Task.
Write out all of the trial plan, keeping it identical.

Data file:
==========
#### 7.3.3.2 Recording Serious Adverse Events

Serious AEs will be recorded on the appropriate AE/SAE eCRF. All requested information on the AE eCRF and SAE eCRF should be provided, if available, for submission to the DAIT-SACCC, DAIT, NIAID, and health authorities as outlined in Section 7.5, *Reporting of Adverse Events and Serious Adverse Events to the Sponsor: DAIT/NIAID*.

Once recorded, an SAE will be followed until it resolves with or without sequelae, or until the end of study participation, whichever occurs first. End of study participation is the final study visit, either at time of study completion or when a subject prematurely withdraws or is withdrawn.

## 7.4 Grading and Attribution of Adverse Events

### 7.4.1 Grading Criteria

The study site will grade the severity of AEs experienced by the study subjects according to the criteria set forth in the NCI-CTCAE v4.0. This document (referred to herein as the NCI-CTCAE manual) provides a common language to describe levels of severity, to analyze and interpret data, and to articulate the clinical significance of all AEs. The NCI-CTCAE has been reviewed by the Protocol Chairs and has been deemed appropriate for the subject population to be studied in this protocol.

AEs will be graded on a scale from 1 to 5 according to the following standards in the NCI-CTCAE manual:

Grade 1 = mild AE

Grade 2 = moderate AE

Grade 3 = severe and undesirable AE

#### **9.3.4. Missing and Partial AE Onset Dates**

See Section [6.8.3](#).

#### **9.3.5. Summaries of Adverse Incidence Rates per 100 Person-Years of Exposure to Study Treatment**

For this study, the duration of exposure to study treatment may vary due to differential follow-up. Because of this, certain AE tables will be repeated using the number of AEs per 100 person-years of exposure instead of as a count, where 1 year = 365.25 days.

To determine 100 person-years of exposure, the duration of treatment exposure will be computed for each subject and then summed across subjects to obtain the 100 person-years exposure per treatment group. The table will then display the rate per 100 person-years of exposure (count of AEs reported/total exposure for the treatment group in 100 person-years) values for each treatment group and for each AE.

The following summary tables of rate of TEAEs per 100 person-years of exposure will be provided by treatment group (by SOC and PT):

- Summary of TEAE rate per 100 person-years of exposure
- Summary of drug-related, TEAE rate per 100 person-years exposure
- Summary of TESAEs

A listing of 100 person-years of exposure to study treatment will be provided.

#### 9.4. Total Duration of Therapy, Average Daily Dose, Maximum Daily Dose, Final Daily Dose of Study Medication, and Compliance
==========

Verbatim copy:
#### 7.3.3.2 Recording Serious Adverse Events

Serious AEs will be recorded on the appropriate AE/SAE eCRF. All requested information on the AE eCRF and SAE eCRF should be provided, if available, for submission to the DAIT-SACCC, DAIT, NIAID, and health authorities as outlined in Section 7.5, *Reporting of Adverse Events and Serious Adverse Events to the Sponsor: DAIT/NIAID*.

Once recorded, an SAE will be followed until it resolves with or without sequelae, or until the end of study participation, whichever occurs first. End of study participation is the final study visit, either at time of study completion or when a subject prematurely withdraws or is withdrawn.

## 7.4 Grading and Attribution of Adverse Events

### 7.4.1 Grading Criteria

The study site will grade the severity of AEs experienced by the study subjects according to the criteria set forth in the NCI-CTCAE v4.0. This document (referred to herein as the NCI-CTCAE manual) provides a common language to describe levels of severity, to analyze and interpret data, and to articulate the clinical significance of all AEs. The NCI-CTCAE has been reviewed by the Protocol Chairs and has been deemed appropriate for the subject population to be studied in this protocol.

AEs will be graded on a scale from 1 to 5 according to the following standards in the NCI-CTCAE manual:

Grade 1 = mild AE

Grade 2 = moderate AE

Grade 3 = severe and undesirable AE

#### **9.3.4. Missing and Partial AE Onset Dates**

See Section [6.8.3](#).

#### **9.3.5. Summaries of Adverse Incidence Rates per 100 Person-Years of Exposure to Study Treatment**

For this study, the duration of exposure to study treatment may vary due to differential follow-up. Because of this, certain AE tables will be repeated using the number of AEs per 100 person-years of exposure instead of as a count, where 1 year = 365.25 days.

To determine 100 person-years of exposure, the duration of treatment exposure will be computed for each subject and then summed across subjects to obtain the 100 person-years exposure per treatment group. The table will then display the rate per 100 person-years of exposure (count of AEs reported/total exposure for the treatment group in 100 person-years) values for each treatment group and for each AE.

The following summary tables of rate of TEAEs per 100 person-years of exposure will be provided by treatment group (by SOC and PT):

- Summary of TEAE rate per 100 person-years of exposure
- Summary of drug-related, TEAE rate per 100 person-years exposure
- Summary of TESAEs

A listing of 100 person-years of exposure to study treatment will be provided.

#### 9.4. Total Duration of Therapy, Average Daily Dose, Maximum Daily Dose, Final Daily Dose of Study Medication, and Compliance